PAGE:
IABD's New Project Is Preserving Black Dance History
August 5, 2020

The International Association of Blacks in Dance is digitizing recordings of significant, at-risk dance works, master classes, panels and more by Black dancers and choreographers from 1988 to 2010. The project is the result of a $50,000 Recordings at Risk grant from the Council on Library and Information Resources.

“This really is a long time coming,” says IABD president and CEO Denise Saunders Thompson of what IABD is calling the Preserving the Legacy and History of Black Dance in America program. “And it’s really just the beginning stages of pulling together the many, many contributions of Black dance artists who are a part of the IABD network.” Thompson says IABD is already working to secure funding to digitize even more work.

IABD selected sources for the first round of the project based on what member organizations and choreographers had available and what Thompson calls “important landmarks and periods within the Black dance sector.” They include recordings from companies like Cleo Parker Robinson Dance, Philadanco!, Lula Washington Dance Theatre and Dallas Black Dance Theatre. (Larger dance organizations like Alvin Ailey American Dance Theater and Dance Theatre of Harlem may be approached in the future.)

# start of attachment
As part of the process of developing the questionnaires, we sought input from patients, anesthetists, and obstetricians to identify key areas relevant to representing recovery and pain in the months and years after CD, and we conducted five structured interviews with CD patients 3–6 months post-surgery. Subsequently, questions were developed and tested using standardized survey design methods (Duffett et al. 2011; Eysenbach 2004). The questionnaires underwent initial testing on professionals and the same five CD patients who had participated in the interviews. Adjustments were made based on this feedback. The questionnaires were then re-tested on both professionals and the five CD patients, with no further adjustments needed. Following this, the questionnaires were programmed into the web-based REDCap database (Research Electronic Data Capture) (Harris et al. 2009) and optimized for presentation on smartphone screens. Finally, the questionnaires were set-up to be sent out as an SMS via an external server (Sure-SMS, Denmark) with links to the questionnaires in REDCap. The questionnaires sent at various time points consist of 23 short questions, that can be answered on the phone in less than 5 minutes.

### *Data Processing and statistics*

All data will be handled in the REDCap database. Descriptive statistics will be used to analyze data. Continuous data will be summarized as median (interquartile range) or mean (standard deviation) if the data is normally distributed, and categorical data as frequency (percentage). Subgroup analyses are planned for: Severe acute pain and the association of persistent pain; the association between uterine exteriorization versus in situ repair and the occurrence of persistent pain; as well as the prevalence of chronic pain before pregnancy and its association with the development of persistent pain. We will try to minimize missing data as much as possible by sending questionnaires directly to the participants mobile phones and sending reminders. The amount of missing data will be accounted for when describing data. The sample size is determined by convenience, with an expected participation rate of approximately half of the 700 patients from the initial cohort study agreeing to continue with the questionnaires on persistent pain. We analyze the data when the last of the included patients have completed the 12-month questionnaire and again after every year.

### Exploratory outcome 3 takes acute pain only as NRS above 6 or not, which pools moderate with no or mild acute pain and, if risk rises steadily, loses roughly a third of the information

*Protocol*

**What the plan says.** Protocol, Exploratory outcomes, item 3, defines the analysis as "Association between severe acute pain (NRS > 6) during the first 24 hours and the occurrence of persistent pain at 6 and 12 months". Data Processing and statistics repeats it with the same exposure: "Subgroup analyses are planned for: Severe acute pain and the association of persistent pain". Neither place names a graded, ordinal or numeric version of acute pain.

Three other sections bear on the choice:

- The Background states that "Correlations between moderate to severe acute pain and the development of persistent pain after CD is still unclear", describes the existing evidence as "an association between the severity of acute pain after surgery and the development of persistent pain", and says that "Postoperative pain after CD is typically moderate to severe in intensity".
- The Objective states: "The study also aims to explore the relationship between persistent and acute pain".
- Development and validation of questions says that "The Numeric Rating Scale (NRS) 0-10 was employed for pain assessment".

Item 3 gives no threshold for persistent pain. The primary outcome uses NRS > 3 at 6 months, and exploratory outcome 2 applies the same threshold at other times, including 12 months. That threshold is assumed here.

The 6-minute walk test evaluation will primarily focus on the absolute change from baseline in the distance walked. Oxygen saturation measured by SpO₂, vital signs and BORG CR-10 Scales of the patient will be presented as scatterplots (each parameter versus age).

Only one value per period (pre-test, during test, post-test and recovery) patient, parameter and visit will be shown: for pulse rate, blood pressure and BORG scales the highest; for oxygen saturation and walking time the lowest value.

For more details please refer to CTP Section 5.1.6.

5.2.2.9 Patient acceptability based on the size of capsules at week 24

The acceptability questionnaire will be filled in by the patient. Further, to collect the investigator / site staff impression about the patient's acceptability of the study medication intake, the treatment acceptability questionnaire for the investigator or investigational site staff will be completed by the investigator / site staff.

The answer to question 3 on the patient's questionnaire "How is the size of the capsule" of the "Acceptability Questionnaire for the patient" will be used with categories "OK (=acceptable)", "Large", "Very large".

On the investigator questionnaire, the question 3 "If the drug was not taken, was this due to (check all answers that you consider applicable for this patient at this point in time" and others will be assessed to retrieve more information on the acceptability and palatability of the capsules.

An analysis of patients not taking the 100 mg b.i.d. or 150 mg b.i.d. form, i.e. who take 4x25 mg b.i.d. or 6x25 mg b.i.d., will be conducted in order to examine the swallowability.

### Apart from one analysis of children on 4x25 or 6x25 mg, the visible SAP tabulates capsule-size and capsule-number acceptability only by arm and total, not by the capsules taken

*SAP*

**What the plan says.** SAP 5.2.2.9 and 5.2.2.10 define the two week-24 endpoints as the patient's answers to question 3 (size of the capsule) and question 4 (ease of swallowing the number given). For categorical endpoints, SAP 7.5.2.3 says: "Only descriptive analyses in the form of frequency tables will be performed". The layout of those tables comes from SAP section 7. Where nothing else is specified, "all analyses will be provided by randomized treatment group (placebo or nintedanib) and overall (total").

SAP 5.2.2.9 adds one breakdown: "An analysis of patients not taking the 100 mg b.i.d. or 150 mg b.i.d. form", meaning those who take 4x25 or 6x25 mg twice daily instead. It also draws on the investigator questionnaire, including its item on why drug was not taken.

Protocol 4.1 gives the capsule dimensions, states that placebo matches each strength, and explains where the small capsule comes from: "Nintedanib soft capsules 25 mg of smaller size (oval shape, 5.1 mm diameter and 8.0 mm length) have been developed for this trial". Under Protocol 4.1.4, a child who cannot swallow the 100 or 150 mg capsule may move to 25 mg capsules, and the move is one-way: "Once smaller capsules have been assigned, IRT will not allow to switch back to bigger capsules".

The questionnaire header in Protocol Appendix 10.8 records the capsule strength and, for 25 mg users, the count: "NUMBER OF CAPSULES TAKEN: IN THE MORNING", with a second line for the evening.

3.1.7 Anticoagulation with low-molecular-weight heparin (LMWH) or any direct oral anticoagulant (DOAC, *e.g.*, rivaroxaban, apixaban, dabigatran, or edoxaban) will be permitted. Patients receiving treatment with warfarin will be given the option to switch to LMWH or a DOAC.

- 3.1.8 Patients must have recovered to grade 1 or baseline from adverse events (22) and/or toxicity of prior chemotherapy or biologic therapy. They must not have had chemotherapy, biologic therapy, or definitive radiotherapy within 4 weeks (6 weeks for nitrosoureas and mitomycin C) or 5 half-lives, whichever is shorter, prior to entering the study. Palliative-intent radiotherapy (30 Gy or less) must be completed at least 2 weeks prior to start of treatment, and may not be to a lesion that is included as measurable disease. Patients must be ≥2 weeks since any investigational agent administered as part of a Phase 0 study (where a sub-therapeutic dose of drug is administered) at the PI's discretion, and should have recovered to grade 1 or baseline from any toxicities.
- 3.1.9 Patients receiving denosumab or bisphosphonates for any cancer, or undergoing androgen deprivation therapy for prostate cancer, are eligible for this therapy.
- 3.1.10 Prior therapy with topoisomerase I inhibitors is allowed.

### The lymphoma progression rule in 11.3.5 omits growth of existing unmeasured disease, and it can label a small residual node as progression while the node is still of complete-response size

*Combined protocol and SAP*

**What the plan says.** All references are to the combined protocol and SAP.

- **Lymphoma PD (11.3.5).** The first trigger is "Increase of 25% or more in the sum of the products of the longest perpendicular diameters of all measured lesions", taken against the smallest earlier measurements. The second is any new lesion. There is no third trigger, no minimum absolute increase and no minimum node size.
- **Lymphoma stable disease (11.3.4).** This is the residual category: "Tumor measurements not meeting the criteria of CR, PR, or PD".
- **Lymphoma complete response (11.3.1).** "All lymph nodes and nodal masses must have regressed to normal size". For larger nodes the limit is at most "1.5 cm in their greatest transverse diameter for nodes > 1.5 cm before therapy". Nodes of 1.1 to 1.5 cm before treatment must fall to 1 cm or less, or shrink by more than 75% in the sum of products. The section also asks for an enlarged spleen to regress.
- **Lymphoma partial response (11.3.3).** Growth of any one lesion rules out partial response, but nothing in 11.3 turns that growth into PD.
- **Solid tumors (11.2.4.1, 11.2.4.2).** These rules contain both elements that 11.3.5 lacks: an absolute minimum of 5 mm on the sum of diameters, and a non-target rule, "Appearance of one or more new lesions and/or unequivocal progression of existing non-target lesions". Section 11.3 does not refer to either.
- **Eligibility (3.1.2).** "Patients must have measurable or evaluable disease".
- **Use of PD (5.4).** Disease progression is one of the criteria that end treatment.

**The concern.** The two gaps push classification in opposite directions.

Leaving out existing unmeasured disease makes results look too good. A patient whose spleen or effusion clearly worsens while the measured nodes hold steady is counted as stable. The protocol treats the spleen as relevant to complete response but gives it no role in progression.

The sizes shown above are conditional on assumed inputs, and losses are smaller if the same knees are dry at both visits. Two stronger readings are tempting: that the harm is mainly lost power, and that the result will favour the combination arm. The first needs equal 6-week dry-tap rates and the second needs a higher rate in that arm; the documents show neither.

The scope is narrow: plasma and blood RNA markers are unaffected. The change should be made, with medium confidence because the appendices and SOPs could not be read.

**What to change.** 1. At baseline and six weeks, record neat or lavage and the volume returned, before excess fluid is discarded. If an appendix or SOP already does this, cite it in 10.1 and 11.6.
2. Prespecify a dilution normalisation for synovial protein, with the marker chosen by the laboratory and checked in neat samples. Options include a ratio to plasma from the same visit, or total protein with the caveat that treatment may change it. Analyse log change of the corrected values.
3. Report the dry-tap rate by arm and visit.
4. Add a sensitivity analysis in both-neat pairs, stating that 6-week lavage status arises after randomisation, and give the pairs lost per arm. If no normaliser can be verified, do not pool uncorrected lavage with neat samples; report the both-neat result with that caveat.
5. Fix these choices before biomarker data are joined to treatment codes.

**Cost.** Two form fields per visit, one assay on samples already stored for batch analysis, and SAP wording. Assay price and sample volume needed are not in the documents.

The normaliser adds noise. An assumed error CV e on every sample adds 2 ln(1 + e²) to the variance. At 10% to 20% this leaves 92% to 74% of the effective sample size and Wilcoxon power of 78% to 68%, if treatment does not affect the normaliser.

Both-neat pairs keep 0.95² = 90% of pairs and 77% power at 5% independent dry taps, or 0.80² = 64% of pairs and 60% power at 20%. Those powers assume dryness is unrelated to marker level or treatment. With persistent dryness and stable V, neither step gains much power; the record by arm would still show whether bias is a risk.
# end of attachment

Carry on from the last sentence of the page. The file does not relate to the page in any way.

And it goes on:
In all, 299 recordings will be included in this round, and participating IABD members will be able to submit a variety of materials for digitization. IABD won’t be judging the artistic quality of the works, says Thompson: “We’re not getting that deep with it; we’re letting people self-select.” But the video or audio quality of the material will be a determining factor.

The digitized recordings of Betamax, VHS and audio cassette tapes will be made available to the public for viewing and study through IABD’s website, as well as the Moorland-Spingarn Research Center at Howard University’s online archive, Digital Howard. IABD will also post videos on its YouTube channel.

For Thompson, the significance of this project goes beyond preservation. “Our narrative is not really included in the history books,” she says. “It’s not really included in the academic papers. So we’re bringing it to light.”

Subscribe to our newsletters

Sign up for any or all of these newsletters

You have Successfully Subscribed!